This study investigates the level of existence of organized retail crime in supermarkets of Riyadh, Saudi Arabia. The store managers, security managers and general employees were asked about the types of retail crimes occur in the stores. Three independent variables were related to the report of organized retail theft. The independent variables are: 1) the supermarket profile (volume, location, standard and type of the store), 2) the social physical environment of the store (maintenance, cleanness and overall organizational cooperation), 3) the security techniques and loss prevention electronics techniques used. The theoretical framework of this study based on the social disorganization theory. This study concluded that the organized retail theft, in specific, organized theft is moderately apparent in Riyadh stores. The general result showed that the environment of the stores has an effect on the prevalence of organized retail theft with relation to the gender of thieves, age groups, working shift, type of stolen items as well as the number of thieves in one case. Among other reasons, some factors of the organized theft are: economic pressure of customers based on the location of the store. The dealing of theft also was investigated to have a clear picture of stores dealing with organized retail theft. The result showed that mostly, thieves sent without any action and sometimes given written warning. Very few cases dealt with by police. There are other factors in the study can be looked up in the text. This study suggests solving the problem of organized theft; first, is "the well distributing of the duties and responsibilities between the employees especially for security purposes". Second "Installation of strong security system" and "Making well-designed store layout". Third is "giving training for general employees" and "to give periodically security skills training of employees". There are other suggestions in the study can be looked up in the text.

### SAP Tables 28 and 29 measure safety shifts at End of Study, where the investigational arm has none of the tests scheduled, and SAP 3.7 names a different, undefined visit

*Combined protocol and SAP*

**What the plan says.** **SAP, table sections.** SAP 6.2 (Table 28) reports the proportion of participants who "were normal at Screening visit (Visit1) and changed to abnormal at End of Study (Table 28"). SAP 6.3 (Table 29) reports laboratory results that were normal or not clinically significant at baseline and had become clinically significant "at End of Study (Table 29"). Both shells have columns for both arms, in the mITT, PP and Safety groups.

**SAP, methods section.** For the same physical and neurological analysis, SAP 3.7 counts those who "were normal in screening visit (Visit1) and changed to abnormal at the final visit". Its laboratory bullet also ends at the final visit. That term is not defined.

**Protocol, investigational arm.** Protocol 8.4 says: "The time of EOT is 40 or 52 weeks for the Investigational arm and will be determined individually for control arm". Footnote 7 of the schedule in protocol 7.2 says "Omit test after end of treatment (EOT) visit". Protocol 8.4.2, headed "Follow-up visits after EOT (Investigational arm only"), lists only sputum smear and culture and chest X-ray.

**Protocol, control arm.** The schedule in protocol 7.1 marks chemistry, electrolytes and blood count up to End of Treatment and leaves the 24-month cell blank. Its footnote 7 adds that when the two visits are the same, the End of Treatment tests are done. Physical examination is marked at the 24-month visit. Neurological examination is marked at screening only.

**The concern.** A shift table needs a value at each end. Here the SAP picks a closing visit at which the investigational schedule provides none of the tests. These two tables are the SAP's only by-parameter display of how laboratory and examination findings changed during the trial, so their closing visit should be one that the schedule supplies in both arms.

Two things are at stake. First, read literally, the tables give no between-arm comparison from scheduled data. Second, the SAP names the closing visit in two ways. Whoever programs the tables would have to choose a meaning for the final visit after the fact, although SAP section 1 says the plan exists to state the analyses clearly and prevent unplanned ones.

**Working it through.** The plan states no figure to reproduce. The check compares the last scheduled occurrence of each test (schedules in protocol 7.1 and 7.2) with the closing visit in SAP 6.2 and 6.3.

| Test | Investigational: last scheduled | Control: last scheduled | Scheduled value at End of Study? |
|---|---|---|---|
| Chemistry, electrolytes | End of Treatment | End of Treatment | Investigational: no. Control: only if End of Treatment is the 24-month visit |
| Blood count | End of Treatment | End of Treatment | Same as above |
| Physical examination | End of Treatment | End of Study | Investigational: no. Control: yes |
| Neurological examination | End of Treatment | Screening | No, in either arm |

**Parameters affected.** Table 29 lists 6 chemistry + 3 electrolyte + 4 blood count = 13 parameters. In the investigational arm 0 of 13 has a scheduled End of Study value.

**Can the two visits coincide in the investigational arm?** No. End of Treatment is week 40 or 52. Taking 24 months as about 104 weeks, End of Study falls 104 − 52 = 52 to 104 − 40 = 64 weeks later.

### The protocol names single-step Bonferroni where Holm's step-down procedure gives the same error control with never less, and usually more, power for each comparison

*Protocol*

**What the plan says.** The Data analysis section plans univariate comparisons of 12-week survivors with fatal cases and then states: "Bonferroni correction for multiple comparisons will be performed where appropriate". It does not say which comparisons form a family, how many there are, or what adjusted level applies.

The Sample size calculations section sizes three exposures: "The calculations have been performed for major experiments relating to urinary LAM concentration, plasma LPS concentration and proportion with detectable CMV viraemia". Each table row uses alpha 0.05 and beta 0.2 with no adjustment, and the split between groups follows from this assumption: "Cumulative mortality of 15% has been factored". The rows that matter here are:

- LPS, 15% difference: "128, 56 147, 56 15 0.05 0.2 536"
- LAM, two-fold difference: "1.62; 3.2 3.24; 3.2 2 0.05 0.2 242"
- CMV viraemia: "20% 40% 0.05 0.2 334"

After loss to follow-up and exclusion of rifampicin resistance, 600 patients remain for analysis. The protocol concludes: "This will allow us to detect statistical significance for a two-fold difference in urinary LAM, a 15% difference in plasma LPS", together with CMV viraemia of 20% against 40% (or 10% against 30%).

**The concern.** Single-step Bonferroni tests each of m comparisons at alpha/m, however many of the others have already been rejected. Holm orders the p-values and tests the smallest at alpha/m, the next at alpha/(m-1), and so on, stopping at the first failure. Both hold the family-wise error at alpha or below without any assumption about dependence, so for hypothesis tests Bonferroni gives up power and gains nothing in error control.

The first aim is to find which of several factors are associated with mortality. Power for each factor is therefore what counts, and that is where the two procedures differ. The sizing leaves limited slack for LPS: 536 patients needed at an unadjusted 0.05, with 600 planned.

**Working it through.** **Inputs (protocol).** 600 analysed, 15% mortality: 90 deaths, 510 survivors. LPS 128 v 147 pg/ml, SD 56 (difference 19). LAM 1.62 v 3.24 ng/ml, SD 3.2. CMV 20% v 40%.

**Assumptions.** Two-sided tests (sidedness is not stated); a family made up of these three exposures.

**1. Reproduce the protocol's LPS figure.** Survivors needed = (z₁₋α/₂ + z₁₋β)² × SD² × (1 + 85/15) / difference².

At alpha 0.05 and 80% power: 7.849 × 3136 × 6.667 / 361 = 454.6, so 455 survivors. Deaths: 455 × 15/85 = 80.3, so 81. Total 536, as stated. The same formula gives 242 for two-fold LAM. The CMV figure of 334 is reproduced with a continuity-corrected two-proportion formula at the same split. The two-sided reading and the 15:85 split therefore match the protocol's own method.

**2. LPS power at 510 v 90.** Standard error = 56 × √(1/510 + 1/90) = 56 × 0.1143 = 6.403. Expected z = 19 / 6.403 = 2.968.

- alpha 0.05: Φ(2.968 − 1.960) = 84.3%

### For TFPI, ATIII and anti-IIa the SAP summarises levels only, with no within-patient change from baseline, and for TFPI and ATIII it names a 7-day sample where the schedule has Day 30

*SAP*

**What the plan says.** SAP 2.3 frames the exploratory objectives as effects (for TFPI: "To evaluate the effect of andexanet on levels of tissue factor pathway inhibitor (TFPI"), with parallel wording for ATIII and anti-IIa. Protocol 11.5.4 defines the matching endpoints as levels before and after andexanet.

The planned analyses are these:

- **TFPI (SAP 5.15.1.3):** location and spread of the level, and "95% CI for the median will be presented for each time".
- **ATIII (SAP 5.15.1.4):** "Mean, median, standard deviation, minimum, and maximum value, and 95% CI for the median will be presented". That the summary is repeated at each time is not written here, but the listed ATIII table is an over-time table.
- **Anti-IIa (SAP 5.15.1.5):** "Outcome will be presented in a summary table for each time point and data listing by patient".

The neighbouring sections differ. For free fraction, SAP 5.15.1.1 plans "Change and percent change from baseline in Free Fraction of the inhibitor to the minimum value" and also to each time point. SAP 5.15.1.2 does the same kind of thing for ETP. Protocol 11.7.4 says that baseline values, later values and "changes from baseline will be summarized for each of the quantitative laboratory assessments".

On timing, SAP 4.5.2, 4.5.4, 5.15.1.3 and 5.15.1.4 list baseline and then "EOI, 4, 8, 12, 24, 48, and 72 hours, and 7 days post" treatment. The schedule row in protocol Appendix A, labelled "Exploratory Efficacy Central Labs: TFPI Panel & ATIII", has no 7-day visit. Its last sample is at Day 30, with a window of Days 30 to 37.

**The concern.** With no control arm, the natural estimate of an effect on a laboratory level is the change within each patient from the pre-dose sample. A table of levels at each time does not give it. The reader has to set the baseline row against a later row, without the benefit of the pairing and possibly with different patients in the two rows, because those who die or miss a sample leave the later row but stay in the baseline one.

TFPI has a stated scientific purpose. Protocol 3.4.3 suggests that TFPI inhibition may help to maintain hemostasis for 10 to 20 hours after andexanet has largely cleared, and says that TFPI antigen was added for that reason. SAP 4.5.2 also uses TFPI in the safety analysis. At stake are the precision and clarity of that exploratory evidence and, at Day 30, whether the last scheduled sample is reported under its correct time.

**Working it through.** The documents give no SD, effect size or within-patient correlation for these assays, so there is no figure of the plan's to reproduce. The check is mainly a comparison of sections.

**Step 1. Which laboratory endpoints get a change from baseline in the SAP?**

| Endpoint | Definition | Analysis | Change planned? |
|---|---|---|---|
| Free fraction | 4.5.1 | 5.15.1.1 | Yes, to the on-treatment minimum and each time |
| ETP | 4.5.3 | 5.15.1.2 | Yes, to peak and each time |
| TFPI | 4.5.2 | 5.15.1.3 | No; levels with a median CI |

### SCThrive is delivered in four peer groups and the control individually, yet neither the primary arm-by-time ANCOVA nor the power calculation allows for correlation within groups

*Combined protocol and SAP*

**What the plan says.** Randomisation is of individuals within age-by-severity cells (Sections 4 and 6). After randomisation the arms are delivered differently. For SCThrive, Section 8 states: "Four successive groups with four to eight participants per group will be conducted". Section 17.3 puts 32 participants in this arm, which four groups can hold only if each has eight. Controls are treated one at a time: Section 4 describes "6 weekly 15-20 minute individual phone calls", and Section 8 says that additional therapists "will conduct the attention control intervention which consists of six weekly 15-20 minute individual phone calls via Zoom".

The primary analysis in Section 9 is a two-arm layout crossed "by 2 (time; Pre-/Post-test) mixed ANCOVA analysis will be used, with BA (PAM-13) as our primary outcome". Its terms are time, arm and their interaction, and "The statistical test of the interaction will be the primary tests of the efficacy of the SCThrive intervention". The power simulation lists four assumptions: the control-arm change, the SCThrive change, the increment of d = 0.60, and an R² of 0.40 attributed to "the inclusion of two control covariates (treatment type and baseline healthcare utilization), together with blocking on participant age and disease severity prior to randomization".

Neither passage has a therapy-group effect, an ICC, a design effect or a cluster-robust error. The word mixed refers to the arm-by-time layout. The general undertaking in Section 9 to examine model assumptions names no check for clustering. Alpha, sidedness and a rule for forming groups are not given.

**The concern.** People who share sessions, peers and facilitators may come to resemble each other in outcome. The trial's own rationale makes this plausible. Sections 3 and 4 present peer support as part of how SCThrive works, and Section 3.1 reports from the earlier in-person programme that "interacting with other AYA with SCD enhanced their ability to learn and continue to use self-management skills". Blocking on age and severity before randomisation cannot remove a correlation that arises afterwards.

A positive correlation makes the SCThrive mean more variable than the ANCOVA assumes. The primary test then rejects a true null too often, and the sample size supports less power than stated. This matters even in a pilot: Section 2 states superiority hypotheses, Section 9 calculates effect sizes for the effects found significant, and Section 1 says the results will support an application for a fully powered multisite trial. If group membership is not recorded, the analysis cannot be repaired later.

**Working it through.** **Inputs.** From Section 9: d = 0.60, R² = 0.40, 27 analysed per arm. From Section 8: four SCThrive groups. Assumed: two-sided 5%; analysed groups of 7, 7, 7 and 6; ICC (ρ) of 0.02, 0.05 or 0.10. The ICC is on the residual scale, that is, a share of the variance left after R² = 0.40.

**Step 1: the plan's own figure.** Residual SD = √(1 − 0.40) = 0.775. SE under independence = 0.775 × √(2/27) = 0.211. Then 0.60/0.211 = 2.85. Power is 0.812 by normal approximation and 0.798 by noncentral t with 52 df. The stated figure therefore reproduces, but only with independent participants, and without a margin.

Recent changes in food retailing structure have led to the development of large supercenters in suburban areas of the United States. These changes have led some authors to suggest that there are food deserts in some urban areas, where food is difficult to access, especially for disadvantaged consumers. This study tests the food desert hypothesis by comparing the distance from food retailers to food secure and food insecure households in one urban, Midwest neighborhood. This study utilizes GIS to compare household survey respondent locations against the location of various types of area food retailers. Results of this study indicate no apparent difference between food secure and insecure households in the reported importance of distance on the decision to shop at various retailers. However, there were differences in the spatial relationship between households and retailers. Food insecure households tended to be located slightly farther from large food retailers and slightly closer to convenience stores. Furthermore, food insecure households reported traveling slightly farther to their primary food retailer. The differences between the two groups was, however, relatively small.